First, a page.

What aspiring entrepreneurs can learn from the super-rich

Tony Featherstone

Lists that rank the super-rich always grab headlines. Which entrepreneur hasn’t dreamt about making the BRW Rich 200 List, where you needed a $286 million fortune in 2015 to come last?

Beneath the jaw-dropping wealth estimates, lists from BRW, Forbes and others provide insights into the traits of the super-rich – and great lessons for aspiring entrepreneurs.

Be a visionary

Yes, talk of business “vision” often sounds corny or clichéd. But great entrepreneurs think big. They use “big hairy audacious goals” to motivate themselves and their teams, crystallise the opportunity, and make the opportunity about more than money.

Think of Andrew Forrest’s goal to turn Fortescue Metals Group into the next great iron-ore producer, Gerry Harvey’s drive to change retailing, or the vision of Atlassian Technology’s Mike Cannon-Brookes and Scott Farquhar to build a globally significant Australian tech company.

Sir Richard Branson’s vision to make markets fairer through the Virgin Group is another great . The vision becomes the story, which in turn attracts customers, partners, investors, suppliers and distributors who believe in it.

Guard equity

The super-rich know real wealth comes from owning a chunk of shares in a business that gets larger by the day, not from dividends or other earnings along the way. So they keep as many shares – or as big a slice of the pie – as possible right from the get-go.

The super-rich know the best, safest return they will get on their wealth comes from keeping it in a business they control, or diversifying into ventures run by other successful entrepreneurs.

Compare that strategy with entrepreneurs who treat equity like confetti. Desperate to raise funds, they sell equity in the business to whoever will buy it, when it’s not worth much.

The super-rich know the best, safest return they will get on their wealth comes from keeping it in a business they control, or diversifying into ventures run by other successful entrepreneurs.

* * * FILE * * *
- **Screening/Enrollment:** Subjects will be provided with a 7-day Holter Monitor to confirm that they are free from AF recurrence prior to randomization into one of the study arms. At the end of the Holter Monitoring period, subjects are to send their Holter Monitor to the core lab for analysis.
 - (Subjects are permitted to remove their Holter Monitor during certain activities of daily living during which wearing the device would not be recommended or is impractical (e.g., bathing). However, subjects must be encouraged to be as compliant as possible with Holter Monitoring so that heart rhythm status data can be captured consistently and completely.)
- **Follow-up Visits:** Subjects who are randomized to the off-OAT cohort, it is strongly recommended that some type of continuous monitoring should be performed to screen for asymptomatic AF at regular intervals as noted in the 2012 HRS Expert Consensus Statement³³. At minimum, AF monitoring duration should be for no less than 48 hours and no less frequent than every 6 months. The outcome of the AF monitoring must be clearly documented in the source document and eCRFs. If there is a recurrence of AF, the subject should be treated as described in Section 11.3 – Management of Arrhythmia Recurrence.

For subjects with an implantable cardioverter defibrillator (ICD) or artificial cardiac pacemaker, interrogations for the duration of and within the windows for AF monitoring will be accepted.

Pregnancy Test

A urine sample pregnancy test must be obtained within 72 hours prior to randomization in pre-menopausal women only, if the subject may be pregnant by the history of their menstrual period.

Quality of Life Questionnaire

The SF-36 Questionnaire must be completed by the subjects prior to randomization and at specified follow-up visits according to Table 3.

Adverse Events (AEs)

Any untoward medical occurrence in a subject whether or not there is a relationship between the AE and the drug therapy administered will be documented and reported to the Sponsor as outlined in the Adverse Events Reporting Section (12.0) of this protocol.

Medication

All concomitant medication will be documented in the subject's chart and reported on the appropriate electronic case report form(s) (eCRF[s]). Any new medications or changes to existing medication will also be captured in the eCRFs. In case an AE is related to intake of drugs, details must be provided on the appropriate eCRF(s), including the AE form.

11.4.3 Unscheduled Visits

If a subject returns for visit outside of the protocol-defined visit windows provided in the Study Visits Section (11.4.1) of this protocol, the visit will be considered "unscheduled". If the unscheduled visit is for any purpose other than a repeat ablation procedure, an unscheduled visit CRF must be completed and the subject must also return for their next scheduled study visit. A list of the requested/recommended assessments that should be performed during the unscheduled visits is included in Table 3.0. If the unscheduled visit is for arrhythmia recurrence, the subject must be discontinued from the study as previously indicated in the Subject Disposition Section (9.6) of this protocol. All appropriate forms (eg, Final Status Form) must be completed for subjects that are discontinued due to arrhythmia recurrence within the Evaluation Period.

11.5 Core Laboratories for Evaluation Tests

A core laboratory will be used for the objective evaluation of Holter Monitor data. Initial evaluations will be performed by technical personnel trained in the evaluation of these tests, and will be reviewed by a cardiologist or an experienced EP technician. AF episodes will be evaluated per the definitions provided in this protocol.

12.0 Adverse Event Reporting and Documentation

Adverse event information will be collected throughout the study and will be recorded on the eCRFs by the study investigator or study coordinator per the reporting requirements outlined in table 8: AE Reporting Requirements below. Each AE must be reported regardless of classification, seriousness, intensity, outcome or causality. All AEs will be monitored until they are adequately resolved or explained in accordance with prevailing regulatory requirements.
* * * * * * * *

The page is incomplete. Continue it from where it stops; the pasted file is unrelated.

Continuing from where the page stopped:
Strive to be ahead of trends

In the ’90s, property entrepreneurs dominated rich-list rankings. By the turn of the century, mining entrepreneurs dominated as the resource boom ran hot. Now tech entrepreneurs are climbing the ranks.

Here’s a tip: if you want to spot the next boom industry, keep an eye on where the super-rich invest. They’re usually a few steps ahead of everybody else, but big industry trends take years to play out.

Entrepreneurs such as Kerry Stokes and Gerry Harvey have been investing more in the agriculture industry, presumably to capitalise on Asian demand for Australian food and the so-called “dining boom”. Don’t be surprised if more agriculture entrepreneurs rise up the rankings in the coming decade.

Control risk

Super-rich entrepreneurs are often portrayed as wild risk takers or gamblers. Don’t believe the hype. The great entrepreneurs, those who keep their high rankings on rich lists year after year, are outstanding risk controllers, not risk takers.

Super-rich entrepreneurs are often portrayed as wild risk takers or gamblers. Don’t believe the hype.

They take well-calculated bets and know how to allocate capital to the best ideas, how to cut their losses, and when to let their profits run. In turn, their ability to control risk helps them take more risks and recover from setbacks.

It’s a great lesson for budding entrepreneurs: controlling risk helps you become more resilient, stay in the game for longer, and turn a small fortune into a vast one when the idea takes off.

Tony Featherstone

Tony Featherstone is a former managing editor of BRW and Shares magazines.

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